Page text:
6. Areca is quite nice, though a little cumbersome to set up. It is JAVA and therefore cross-platform, and unlike many of the ones you mentioned, it will correctly backup DIFF data onto an NTFS harddrive. Powerful stuff

  7. Have you tried P.I.N.G.?

    It is a Linux based "Ghost" like program too. It is pretty awesome!

  8. And what about Linbox Rescue Server?

  9. Another one that would deserve mention is rsnapshot. It can be set up to make hourly, daily and weekly backups, and it's solid as a rock. The only thing lacking is a pretty front-end

  10. How could you leave out BackupPC? It sets up a backup repository and only keeps a single copy of any duplicate files -- even across systems.

  11. I would personally recommend BackupPC. I use an old PC as an Ubuntu based backup server. It backups all machines in my home automagically everyday, using rsync over ssh for Linux-boxes and smb for windows-machines. Brilliant as I never can forget to backup, as BackupPC remembers for me.

  12. Add one vote for rsnapshot -- has saved my ass a few times

  13. After getting huge and slow database with Bacula, I am now using BackupPC too. It isn't easy to configure the first time, but it is the best that I have used. The restore methods are very usable.

  14. You forgot about BackupPC -

  15. And don't forget dump / restore and cpio.


  16. BackupPC is the best for me. It uses disk-based storage with different levels of age retention, has web based front-end. There are some setup involve but it surely offer lots of features. --Kuy

  17. dirvish is by far the best,
    but it does require a bit of knowledge and a fair amount of set-up.

  18. All of these suck compared to Dropbox.

  19. AnonymousMay 09, 2009

    restore by ruffdogs is a complete backup solution (open source). download the ISO, burn it, boot the CD and click INSTALL. reboot and your able to define your backups and setup to run automatically - it does incremental, or full - you can retain for a definable period... man its easy.

  20. AnonymousJuly 29, 2009

    We use LBackup on all of our Debain LINUX servers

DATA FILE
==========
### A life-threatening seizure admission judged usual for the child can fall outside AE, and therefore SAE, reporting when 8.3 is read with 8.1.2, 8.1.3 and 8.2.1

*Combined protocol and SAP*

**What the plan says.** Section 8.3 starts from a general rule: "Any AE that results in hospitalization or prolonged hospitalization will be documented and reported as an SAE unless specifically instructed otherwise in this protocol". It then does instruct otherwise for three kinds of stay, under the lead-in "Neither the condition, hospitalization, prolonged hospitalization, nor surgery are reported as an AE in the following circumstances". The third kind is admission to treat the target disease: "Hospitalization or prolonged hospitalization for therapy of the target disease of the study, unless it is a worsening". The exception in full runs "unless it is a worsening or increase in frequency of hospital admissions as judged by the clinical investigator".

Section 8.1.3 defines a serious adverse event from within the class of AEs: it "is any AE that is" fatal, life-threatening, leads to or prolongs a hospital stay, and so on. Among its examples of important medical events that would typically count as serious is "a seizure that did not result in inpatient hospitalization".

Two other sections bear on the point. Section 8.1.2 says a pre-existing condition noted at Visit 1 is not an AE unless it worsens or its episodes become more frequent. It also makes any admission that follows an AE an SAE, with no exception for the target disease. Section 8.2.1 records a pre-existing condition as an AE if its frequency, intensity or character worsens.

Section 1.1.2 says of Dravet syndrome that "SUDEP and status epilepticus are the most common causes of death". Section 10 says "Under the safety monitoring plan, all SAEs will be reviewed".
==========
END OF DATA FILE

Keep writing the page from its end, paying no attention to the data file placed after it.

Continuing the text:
21. Bacula +evidence ;-)

  22. You might want to check our Kleo Bare Metal Backup for Servers. It a graphical wrapper around the excellant open source app partimage. It's a wizard interface that manages the details of listing filesystems on your disks for backup and will even scan and mount remote shares to store backups on the network server.

    Kleo is bundled with the Carroll-Net Server Recovery Kit. A LiveCD project packed with 100s of specialized tools for server recovery.

    Kloe & the CnSRK are both free for any use.

  23. AnonymousJune 04, 2010

    CrashPlan ... just works great!

  24. Redo Backup and Recovery! ( It has a GUI so you don't need a degree in computer science to make a backup. Even Grandma can haz a backup!!

  25. Any opinions on Dirvish backup application?

  26. I have, since over 3 years, Dirvish in use in my SOHO-network. Started with the defaults and gradually made it crazily complicated - but didn't need to spend one minute of thought since the last 2 years. Backs up useraccounts every hour, workstations once per week, server every day, makes backups of backups on an external device, backups of backups of backups on a internet-storage. Automatically cleans out the archives before media spills over, all fully automatic over cronjobs. And fast! ok, not easy, but... did I mention it is fast?

  27. There is a free Enterprise Edition for Ubuntu LTS made available by Arkeia with backup to disk & tapes with full WebUI.

    As it is included in Ubuntu repository, installation is very straight forward: see

  28. What I want to read for sure, is what's available for full and complete hard drive(s) backup, and not incremental backups. I prefer to save the data on DVD(s).
    Please send any info to zonofabeeATGmaildotcom


  29. Automatically cleans out the archives before media spills over, all fully automatic over cronjobs. And fast! ok, not easy, but... did I mention it is fast?

  30. rsync and clonezilla are my favorites !

    never do/go out without them !


  31. Another one that would deserve mention is rsnapshot. It can be set up to make hourly, daily and weekly backups, and it's solid as a rock

  32. I definitely think that TAR is one of the best backup software right now. I have been using it for ages and it works just great! :)

  33. I wrote a shell script to do snapshot backups the your full filesystem and with the speed of rsync.
    It uses hard-links between the backups (deduplication) to have a full backup taking as few disk space as if it would be an incremental one.
    It comes with tuning settings like MD5 integrity signature, 'chattr' protection, filter rules, disk quota, retention policy with exponential distribution (backups rotation while saving more recent backups than older).

    it is here:
    and it's free! ^^

    Francois Scheurer

  34. sorry the direct URL is


  35. You should add Areca-Backup (cross plattform, with FTP, FTPs, SFTP, zip64, email reports and delta storage support)

  36. Check out another open source distributed p2p backup system - DataHaven.NET.
    The web site is
    We are in testing stage at the moment and you can download and use the software.

  37. I would also vote for rsync and clonezilla. Those are two of my personal favorites.